Surfacing (Arista/Nettwerk 18970)
Rock and roll being loud by nature, it's often assumed that quiet is just a cover-up for having nothing of substance to say. It's a ridiculous notion, of course, but seldom has it been put to rest as succinctly as on Sarah McLachlan's fourth album, "Surfacing." Even though there are times when McLachlan's voice barely rises above a murmur, her approach is so suited to the songs that the quiet itself seems to draw you in. "I Love You" is a case in point, a whispery dream of a song that turns its softness into strength as McLachlan takes us through all the warm and fuzzy feelings that come with true love. That's not to suggest there's no edge or aggression to her music; "Black & White" is soulful and rhythm-driven enough that its chorus takes on the urgency of a club hit, while "Sweet Surrender" tempers its gentle melody with enough squawking electronics to suggest that McLachlan has spent at least a little time listening to her Canadian label-mates Skinny Puppy. But from the sad, bluesy swagger of "Building a Mystery" to the sweet, spiritual release of "Angel," the album's best songs have less to do with texture than with sheer melodic uplift, making "Surfacing" one of the season's most buoyant releases.
Puff Daddy & the Family
No Way Out (Bad Boy/Arista 73012)
Between his own singles and those he produced for the Notorious B.I.G., there's been no escaping Sean "Puff Daddy" Combs on the radio these past five months. But if all you know of Puff Daddy's sound are the singles "I'll Be Missing You" and "Can't Nobody Hold Me Down," the rapper/producer's debut might come as a surprise. For one thing, few other tracks on the album are as blatant about exploiting their source material as are "Missing You" (a gloss on the Police hit "Every Breath You Take") or "Hold Me Down" (a virtual rewrite of Grandmaster Flash's epochal "The Message"). True, "Been Around the World" owes most of its momentum to a sample from David Bowie's "Let's Dance," and "Don't Stop What You're Doing" is little more than Yarbrough and People's "Don't Stop the Music" augmented by a sex rap. On the other hand, "What You Gonna Do?" and "Young G's" manage to make their sample-heavy grooves seem so fresh and distinctive they almost upstage the raps. Still, given the extent to which Puff Daddy mourns the death of his buddy B.I.G. and frets over his own mortality, wouldn't it have made sense to deep-six gun-slinging gangsta stuff like "Victory"? Or is Puff Daddy really that eager to become the doomed hero he plays in "If I Should Die Tonight" and "Pain"?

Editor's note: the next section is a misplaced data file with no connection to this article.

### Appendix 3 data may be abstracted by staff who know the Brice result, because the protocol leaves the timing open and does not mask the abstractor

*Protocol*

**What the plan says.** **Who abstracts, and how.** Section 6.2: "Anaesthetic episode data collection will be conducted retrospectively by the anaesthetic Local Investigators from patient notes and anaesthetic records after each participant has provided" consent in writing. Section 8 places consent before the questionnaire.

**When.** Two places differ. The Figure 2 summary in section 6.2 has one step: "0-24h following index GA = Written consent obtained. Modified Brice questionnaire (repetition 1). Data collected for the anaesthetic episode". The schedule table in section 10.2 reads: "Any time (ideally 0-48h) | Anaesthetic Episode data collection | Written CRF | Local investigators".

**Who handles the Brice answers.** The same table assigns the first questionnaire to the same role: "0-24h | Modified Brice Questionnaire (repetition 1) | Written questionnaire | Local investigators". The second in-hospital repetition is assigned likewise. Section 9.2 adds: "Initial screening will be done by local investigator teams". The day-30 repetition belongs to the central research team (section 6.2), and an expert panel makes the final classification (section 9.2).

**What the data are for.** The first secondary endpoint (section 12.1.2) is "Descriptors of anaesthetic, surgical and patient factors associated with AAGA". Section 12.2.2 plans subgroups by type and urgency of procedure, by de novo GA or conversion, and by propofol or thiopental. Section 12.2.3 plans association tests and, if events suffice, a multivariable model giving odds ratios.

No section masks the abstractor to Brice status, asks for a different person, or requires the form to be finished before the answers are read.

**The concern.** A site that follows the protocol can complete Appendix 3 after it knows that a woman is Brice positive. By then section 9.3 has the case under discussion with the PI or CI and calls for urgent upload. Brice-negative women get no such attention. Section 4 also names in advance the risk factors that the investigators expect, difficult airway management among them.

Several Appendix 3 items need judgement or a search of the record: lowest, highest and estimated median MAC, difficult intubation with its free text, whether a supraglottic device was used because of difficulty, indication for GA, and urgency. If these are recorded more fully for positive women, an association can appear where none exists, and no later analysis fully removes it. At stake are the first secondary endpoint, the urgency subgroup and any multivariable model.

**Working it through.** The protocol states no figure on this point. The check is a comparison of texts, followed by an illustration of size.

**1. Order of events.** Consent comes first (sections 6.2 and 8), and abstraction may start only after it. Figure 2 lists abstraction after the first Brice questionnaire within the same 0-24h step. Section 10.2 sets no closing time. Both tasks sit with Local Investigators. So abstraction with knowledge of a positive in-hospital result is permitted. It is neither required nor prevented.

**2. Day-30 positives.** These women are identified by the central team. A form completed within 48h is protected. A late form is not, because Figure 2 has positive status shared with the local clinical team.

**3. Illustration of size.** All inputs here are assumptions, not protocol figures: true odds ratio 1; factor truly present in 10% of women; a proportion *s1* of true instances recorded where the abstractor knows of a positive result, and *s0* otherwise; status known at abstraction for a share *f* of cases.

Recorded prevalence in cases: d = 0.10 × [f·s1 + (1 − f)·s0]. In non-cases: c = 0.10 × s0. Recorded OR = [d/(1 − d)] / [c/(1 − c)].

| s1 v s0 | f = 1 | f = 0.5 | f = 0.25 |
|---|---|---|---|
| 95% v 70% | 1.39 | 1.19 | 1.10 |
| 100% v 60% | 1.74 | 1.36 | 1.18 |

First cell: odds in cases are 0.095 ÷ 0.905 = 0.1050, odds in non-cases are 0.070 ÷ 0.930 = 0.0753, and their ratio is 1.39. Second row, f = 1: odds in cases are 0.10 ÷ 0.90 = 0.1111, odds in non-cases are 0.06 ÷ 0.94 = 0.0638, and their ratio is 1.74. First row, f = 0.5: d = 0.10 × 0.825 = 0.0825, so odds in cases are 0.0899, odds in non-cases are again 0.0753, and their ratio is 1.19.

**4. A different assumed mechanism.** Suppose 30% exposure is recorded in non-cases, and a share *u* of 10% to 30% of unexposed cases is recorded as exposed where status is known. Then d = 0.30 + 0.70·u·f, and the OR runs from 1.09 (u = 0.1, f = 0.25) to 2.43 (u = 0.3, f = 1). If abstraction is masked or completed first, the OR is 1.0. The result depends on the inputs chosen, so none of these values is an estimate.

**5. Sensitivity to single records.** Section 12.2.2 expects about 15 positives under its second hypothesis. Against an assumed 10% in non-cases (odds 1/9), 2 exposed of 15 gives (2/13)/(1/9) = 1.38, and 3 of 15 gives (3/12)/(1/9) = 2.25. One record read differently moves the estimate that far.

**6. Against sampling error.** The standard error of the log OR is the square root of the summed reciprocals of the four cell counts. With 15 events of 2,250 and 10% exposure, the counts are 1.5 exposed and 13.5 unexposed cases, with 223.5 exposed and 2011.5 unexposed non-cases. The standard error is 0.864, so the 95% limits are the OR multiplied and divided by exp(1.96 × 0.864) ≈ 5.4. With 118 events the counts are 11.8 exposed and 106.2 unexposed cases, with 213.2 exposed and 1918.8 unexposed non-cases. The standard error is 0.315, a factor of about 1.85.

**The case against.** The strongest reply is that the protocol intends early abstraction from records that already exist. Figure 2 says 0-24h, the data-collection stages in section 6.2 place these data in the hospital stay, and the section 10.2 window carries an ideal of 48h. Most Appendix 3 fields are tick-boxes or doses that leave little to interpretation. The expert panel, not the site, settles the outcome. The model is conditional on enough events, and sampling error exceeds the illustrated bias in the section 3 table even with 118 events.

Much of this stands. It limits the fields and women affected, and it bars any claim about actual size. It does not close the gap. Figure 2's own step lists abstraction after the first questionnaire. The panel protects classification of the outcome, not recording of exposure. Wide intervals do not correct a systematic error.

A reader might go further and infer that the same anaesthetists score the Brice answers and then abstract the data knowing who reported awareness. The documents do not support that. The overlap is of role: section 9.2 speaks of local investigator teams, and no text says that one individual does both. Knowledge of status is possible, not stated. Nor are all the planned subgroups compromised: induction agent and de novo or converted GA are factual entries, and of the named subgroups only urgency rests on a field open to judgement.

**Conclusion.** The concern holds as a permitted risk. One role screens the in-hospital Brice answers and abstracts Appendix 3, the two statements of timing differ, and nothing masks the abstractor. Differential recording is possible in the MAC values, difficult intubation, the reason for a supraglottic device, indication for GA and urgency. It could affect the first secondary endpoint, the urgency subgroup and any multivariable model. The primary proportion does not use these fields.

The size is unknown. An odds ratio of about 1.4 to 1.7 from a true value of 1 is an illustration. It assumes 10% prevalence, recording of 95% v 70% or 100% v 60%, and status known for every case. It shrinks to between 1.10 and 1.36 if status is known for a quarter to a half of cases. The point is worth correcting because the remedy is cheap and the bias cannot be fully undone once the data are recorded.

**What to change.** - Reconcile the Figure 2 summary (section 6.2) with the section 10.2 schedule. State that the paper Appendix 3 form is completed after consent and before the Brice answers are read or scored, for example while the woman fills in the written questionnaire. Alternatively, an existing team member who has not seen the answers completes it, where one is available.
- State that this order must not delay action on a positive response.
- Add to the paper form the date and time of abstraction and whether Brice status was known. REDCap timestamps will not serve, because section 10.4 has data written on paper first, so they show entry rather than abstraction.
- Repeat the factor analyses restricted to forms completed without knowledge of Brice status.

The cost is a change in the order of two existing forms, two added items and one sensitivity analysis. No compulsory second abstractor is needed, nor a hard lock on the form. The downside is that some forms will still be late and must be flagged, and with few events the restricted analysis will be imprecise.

MTV Unplugged EP (Columbia 68515)
Because the acoustic instrumentation makes such an attractive gimmick, a lot of listeners assume that MTV Unplugged sessions are mainly about the lack of electronics. But Maxwell's "MTV Unplugged EP" offers a different theory. Sure, the retro-soul singer makes heavy use of acoustic guitar and real strings in these seven songs, but there's also a fair amount of electric piano and synthesizer fleshing out the sound. So what's the big deal? Two things. First, Maxwell unveils some unexpected material in the session, including a delightful cover of Kate Bush's "This Woman's Work" (has his falsetto ever been put to better use?). Secondly, the semi-acoustic arrangements lend an almost organic feel to the playing, infusing "Whenever, Wherever, Whatever" with a jazzy, string-soaked warmth, and adding such elasticity to the groove in "Gotta Get: Closer" that the band moves from funk to a gospel feel without ever seeming to stretch the song out of shape.
Spawn: The Album (Immortal/Epic 68494)
What is it about soundtrack projects that makes hard rockers want to change their tune? Consider, for example, the "Spawn" movie spinoff, "Spawn: The Album." Taking its cue from the "Judgement Night" soundtrack of a few years back, in which thrash acts joined forces with hardcore rappers, "Spawn: The Album" finds hard rockers and industrial bands hooking up with DJs and techno acts. But instead of hashing out a consistent fusion as the "Judgement Night" album did, "Spawn: The Album" presents a range of musical possibilities. For instance, when Prodigy teams up with Tom Morello of Rage Against the Machine for "One Man Army," what emerges is a raucous, rock-oriented twist on club music -- a sound similar to what emerges from merger of Korn and the Dust Brothers on "Kick the P.A.," or Orbital and Metallica's Kirk Hammet on "Satan." On the other hand, Metallica's number with DJ Spooky is less a collaboration than a deconstruction, as Spooky turns "For Whom the Bell Tolls" inside out. Nor is Spooky the only one trying that tack, as Vitro gives a similar spin to Silverchair's sound on "Spawn." But the most interesting tracks are those which find unlike acts meeting on common ground, as is the case with Marilyn Manson's work with the Sneaker Pimps on "Long Hard Road Out of Hell," and Slayer and Atari Teenage Riot's adrenalized run through "No Remorse (I Wanna Die)."
Pub Date: 7/31/97